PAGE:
14th February 2022

Wisdom teeth. I have fewer of them now than when I began writing this Thought for the Day. More accurately known as third molars, they begin to grow in our teenage years, much later than our other teeth. It may be another ten or more years before they erupt from beneath the gums. This is most-likely the origin of their name – their appearance was a sign of maturity, “older and wiser” as the saying goes.

They sit quietly at the back of your mouth for years, until one day you find yourself at the dentist and he says, “I have time – I can remove it for you right now”.

The Bible has much to say about wisdom (not so much about teeth). Traditionally a whole section of the Old Testament is known as “wisdom literature” – Job, Psalms, Proverbs, Ecclesiastes, Song of Songs – and a word search finds “wisdom” in every part of the Bible, from Genesis to Revelation.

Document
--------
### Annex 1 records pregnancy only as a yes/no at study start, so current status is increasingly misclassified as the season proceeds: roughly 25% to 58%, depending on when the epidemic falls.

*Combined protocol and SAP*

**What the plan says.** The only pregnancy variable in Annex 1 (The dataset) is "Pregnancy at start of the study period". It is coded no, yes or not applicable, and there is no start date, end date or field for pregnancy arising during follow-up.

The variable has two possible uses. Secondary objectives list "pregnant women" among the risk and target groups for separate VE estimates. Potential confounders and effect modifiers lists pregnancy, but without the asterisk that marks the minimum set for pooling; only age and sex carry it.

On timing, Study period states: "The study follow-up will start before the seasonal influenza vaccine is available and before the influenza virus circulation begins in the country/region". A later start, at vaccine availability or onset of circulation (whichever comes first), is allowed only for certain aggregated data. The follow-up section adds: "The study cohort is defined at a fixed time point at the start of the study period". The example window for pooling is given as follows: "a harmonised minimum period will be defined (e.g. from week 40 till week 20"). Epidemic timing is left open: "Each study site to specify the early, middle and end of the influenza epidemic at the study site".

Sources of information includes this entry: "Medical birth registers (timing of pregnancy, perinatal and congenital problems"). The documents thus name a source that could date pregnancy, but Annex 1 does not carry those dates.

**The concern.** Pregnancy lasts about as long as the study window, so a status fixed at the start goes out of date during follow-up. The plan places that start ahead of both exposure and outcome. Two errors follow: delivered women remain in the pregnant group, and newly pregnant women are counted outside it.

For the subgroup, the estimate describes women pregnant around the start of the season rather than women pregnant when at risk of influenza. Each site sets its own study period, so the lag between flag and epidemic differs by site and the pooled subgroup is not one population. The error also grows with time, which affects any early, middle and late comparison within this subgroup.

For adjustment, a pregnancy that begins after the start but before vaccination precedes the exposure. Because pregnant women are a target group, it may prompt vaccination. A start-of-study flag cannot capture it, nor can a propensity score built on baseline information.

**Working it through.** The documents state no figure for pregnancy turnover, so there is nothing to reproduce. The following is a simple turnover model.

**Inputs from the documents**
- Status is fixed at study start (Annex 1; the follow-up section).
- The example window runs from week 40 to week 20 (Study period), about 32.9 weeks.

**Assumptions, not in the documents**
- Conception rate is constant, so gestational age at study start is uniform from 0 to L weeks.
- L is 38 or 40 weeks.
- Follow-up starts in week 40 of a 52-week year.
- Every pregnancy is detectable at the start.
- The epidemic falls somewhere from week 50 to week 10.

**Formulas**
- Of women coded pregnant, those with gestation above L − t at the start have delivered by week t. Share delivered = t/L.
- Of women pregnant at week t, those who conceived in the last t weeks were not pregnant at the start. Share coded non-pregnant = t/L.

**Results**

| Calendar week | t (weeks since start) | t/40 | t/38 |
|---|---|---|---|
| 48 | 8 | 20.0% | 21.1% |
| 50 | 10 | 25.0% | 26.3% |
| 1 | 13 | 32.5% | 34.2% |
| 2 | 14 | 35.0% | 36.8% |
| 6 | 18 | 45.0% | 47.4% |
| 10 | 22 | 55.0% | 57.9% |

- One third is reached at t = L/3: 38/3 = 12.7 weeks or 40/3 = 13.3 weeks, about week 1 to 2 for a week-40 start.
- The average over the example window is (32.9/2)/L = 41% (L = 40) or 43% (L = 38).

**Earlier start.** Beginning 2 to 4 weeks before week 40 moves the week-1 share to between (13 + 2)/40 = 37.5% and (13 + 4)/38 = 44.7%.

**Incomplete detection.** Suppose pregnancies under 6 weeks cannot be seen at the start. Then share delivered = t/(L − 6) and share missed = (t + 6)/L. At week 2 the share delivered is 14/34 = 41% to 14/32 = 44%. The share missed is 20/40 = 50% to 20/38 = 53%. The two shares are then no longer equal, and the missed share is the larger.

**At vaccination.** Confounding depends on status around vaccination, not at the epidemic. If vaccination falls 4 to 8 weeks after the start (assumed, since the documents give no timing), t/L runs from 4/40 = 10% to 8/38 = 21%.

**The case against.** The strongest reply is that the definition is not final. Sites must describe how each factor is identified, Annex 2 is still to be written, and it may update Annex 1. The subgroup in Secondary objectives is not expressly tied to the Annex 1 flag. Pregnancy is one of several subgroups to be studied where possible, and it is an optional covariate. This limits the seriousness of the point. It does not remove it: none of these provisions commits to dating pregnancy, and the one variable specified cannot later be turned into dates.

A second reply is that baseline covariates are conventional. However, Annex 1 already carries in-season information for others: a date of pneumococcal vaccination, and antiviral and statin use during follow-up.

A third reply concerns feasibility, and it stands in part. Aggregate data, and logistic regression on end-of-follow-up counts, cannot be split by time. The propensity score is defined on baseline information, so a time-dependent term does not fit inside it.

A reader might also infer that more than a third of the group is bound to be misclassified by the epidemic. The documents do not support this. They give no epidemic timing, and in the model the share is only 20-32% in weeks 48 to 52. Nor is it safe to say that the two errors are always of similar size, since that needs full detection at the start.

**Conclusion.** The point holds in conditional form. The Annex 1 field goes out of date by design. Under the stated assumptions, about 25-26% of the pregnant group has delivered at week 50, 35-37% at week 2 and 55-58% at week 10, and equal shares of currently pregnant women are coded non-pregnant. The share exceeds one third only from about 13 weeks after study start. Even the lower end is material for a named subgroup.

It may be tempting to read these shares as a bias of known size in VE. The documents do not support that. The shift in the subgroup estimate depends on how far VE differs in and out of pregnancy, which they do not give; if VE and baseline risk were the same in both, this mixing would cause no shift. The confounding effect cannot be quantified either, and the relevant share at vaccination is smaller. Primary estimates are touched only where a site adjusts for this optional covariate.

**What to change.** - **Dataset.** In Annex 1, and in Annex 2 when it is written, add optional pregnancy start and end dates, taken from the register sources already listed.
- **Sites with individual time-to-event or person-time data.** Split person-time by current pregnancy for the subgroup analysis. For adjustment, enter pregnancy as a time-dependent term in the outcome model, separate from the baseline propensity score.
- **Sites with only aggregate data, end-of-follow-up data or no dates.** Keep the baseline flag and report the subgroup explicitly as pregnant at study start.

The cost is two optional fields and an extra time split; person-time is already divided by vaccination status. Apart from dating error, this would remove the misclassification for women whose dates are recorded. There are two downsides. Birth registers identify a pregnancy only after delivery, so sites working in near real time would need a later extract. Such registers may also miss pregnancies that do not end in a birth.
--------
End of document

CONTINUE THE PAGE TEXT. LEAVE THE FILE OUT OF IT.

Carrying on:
The book of Psalms begins with a wisdom poem – “Blessed is the one who… delights in the teaching of the Lord, and on his law he meditates day and night” (Ps 1.1–2). This figure of speech is reiterated by Jesus in the Bible’s best-known wisdom sayings: “Blessed are the poor in spirit… the merciful… the peacemakers…” (Matthew 5.2–11, the Sermon on the Mount).

Biblical wisdom is not something that comes with age, nor is it revealed to some but not to others. Biblical wisdom comes from meditating on God’s teaching and then living lives that are shaped by that teaching.

Ian Waddington